Throughout most of the 1990s, Elvis Costello abandoned his sneering "angry young man" sound in favor of ambitious projects that saw him collaborate with everyone from pop icon Burt Bacharach to the classically trained Brodsky Quartet.
In 2002, Costello released When I Was Cruel, arguably the best album of his career and a reminder to all the modern wannabe punks in the music industry that a middle-aged singer-songwriter with big nerdy glasses could rock harder and with more class than they ever would.
Just as quickly as he returned, Costello has bid adieu once again to ferocity with North, an intriguing yet ultimately disappointing collection of slow jazz tunes fit for a high-class piano bar.
With his voice, a blend of John Lennon and Bob Dylan, Costello is a unique non-singer whose often shrill and nasal delivery has gained more respect in time thanks to the naked desperation behind it. Even when he sings quiet love songs, he conveys the urgency of rock into his microphone.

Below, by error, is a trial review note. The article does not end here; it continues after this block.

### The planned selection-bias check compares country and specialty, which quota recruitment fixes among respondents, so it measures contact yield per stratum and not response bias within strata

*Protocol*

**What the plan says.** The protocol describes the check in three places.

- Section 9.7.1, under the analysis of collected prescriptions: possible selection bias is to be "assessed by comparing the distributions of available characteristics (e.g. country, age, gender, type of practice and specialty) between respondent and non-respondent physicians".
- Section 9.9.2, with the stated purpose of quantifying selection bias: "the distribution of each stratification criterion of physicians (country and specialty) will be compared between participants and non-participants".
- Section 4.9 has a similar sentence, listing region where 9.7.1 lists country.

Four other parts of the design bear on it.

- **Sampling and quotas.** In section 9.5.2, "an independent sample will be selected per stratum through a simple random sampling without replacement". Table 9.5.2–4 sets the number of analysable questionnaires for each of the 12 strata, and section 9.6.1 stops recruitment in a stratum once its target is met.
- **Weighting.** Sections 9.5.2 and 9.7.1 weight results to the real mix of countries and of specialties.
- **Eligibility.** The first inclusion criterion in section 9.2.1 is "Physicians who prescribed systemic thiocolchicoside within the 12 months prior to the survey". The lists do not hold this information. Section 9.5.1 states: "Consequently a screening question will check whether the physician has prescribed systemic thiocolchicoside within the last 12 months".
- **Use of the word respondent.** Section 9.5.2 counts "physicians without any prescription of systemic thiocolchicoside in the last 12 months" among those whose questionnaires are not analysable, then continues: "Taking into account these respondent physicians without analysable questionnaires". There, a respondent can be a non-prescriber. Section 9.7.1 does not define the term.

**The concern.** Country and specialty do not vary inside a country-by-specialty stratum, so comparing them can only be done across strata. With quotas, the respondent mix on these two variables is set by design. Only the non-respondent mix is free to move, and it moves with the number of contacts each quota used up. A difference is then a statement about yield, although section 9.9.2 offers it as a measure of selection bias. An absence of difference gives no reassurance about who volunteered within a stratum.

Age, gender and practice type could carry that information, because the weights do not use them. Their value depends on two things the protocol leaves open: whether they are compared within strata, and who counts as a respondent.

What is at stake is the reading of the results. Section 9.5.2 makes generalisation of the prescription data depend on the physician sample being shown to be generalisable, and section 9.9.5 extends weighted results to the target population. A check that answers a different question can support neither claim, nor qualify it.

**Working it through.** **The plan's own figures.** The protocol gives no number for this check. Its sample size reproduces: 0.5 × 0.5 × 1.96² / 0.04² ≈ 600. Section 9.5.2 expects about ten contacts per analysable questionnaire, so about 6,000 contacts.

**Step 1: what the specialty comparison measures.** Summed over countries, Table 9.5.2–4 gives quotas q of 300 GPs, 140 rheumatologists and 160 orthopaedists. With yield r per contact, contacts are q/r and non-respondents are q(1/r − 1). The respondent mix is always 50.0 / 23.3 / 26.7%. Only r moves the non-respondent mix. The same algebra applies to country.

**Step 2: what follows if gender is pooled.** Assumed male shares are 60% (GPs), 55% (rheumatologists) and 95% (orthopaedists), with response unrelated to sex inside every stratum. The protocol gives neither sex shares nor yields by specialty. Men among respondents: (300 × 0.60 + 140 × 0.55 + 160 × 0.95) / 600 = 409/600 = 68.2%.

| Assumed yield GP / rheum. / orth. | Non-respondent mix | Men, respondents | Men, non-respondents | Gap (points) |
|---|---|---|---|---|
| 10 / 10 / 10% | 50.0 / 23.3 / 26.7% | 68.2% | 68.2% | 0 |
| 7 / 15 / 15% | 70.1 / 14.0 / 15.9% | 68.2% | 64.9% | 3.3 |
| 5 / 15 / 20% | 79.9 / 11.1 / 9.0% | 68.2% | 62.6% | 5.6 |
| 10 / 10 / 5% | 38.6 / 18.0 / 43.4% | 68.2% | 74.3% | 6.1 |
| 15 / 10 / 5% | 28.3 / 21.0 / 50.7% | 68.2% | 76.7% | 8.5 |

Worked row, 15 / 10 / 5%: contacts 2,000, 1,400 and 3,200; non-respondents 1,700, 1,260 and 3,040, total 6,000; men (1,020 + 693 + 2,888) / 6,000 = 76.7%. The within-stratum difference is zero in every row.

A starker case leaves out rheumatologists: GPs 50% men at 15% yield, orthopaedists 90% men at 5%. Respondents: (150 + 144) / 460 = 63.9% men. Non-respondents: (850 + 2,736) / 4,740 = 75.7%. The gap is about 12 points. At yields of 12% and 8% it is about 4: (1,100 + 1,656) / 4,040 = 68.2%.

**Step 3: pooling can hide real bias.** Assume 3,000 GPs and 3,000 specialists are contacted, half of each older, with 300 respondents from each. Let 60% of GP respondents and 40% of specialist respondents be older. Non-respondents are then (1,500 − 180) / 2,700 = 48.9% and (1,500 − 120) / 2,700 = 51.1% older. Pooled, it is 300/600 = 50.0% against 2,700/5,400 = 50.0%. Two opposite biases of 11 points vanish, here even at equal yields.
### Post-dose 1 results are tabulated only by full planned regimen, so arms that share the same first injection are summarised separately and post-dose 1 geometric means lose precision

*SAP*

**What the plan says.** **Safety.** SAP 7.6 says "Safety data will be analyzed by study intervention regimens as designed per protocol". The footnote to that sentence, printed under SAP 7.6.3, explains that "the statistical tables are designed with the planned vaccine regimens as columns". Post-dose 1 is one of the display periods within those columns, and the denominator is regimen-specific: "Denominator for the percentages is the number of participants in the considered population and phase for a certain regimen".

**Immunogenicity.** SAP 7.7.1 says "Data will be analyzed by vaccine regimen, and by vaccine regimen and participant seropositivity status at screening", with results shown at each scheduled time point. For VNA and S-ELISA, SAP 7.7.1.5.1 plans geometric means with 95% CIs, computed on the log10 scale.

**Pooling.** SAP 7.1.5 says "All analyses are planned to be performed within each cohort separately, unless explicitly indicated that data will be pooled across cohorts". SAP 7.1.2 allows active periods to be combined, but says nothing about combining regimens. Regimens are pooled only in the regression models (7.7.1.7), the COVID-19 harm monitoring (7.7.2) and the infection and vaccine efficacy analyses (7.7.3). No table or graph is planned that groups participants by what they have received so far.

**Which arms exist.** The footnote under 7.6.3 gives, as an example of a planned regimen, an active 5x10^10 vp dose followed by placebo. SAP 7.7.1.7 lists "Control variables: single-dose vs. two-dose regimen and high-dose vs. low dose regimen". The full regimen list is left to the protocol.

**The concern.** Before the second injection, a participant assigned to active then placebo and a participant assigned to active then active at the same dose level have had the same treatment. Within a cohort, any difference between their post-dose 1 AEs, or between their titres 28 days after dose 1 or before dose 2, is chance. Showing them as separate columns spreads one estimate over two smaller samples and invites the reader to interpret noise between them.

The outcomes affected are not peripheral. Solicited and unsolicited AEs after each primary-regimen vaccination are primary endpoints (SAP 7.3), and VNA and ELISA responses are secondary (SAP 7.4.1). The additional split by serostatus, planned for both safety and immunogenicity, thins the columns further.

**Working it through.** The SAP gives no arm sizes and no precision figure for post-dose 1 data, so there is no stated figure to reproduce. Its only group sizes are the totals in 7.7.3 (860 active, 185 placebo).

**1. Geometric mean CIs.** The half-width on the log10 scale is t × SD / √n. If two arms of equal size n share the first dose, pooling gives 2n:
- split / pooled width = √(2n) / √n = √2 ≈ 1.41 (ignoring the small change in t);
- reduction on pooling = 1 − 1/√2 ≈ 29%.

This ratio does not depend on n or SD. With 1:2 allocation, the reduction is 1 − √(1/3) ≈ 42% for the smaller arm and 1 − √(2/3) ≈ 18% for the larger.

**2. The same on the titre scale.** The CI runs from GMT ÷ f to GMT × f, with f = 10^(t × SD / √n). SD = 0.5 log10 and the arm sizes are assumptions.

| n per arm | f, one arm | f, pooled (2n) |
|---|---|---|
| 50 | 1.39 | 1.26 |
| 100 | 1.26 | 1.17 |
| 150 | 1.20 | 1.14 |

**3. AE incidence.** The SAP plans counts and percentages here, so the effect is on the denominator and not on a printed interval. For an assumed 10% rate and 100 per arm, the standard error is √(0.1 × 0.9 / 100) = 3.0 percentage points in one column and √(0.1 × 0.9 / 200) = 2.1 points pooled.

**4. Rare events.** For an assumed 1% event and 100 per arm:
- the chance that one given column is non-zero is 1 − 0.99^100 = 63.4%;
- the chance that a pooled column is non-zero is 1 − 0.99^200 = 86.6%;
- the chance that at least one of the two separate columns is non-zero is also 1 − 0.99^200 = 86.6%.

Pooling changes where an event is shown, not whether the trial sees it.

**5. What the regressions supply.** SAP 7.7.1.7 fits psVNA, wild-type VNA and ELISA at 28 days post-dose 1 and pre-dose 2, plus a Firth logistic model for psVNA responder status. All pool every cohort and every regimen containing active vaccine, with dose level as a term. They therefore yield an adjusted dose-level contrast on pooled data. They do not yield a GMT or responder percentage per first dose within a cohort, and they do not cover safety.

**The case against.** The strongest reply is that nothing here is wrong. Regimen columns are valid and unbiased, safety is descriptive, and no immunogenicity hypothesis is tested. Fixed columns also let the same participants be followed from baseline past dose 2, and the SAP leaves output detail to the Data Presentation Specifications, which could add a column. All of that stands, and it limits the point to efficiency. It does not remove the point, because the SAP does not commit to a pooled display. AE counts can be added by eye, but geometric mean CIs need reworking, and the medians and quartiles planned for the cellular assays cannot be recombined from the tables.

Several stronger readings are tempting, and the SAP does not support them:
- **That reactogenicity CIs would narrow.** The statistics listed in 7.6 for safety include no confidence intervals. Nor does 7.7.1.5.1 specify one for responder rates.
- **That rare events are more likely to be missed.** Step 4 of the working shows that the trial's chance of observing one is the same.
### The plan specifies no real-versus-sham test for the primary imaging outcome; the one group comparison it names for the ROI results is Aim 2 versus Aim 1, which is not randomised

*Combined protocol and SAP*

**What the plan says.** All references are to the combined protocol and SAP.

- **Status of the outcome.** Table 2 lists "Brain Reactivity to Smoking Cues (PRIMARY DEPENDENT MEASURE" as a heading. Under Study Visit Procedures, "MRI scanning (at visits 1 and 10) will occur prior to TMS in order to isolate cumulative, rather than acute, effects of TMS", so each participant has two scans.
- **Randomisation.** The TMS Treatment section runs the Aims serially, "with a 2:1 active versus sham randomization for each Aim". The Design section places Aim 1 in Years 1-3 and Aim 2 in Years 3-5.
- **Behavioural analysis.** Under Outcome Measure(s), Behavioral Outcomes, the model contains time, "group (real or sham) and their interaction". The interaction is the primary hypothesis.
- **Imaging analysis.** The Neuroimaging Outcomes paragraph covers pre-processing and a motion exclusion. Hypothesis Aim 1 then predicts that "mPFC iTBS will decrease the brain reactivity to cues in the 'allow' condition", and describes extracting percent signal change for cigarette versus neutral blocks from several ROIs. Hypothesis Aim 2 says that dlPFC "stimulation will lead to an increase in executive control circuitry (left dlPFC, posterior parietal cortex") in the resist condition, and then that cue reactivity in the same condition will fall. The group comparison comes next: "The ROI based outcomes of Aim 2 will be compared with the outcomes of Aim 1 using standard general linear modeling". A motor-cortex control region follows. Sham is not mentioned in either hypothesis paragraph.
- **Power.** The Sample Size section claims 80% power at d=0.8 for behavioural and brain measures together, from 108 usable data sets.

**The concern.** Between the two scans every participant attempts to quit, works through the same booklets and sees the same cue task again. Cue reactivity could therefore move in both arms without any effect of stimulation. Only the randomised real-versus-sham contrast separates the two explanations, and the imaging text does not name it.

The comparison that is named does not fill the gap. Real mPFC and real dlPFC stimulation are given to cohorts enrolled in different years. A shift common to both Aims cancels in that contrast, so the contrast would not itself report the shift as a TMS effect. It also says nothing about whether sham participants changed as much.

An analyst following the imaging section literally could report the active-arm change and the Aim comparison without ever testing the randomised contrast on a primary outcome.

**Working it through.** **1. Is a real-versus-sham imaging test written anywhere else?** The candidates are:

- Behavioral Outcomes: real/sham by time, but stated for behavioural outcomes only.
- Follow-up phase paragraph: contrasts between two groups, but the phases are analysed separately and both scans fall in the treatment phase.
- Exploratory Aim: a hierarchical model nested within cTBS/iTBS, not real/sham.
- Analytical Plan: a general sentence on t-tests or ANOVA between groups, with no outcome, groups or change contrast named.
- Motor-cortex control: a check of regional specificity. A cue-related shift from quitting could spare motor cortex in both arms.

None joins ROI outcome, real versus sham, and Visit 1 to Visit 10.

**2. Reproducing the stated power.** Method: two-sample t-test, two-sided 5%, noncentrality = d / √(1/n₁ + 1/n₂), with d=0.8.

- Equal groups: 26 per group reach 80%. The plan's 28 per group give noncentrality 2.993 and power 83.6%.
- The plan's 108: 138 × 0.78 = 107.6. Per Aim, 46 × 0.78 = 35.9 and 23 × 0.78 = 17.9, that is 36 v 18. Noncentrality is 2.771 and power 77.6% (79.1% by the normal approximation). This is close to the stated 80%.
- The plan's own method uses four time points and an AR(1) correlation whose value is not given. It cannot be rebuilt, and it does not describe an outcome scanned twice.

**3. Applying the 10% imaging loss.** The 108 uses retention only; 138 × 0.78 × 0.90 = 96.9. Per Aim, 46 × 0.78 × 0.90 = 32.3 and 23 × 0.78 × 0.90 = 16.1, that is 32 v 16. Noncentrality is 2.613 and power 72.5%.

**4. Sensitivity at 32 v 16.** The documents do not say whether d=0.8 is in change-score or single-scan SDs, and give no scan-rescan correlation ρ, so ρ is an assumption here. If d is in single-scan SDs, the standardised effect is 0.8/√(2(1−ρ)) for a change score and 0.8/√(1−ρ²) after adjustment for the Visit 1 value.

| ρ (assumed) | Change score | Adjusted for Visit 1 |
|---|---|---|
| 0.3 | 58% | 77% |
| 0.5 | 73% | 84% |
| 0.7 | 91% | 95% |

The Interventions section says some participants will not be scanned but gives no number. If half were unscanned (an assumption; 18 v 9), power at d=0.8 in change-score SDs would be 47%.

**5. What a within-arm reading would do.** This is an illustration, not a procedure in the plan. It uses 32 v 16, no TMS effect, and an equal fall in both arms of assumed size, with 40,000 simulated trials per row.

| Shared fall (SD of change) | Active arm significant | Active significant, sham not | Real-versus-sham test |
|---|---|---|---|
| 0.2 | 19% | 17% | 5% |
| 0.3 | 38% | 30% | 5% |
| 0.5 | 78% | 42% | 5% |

However, no matter how much passion lives inside Costello's vocal chords, North still sounds lifeless thanks to songs that prefer to drift instead of sinking their teeth into listeners and creating lasting impressions.
Of the album's 11 tracks, only "When It Sings" and "Still" strive beyond underwritten piano accompaniment and combine reasonably established melodies and varied acoustic arrangements with Costello's heart-tugging voice.
Although the album does nothing but enhance Costello's reputation as the most artistically daring of all rock risk takers, North shows off an artist who became a legend by writing mad songs taking a rare misstep into overly mellow territory.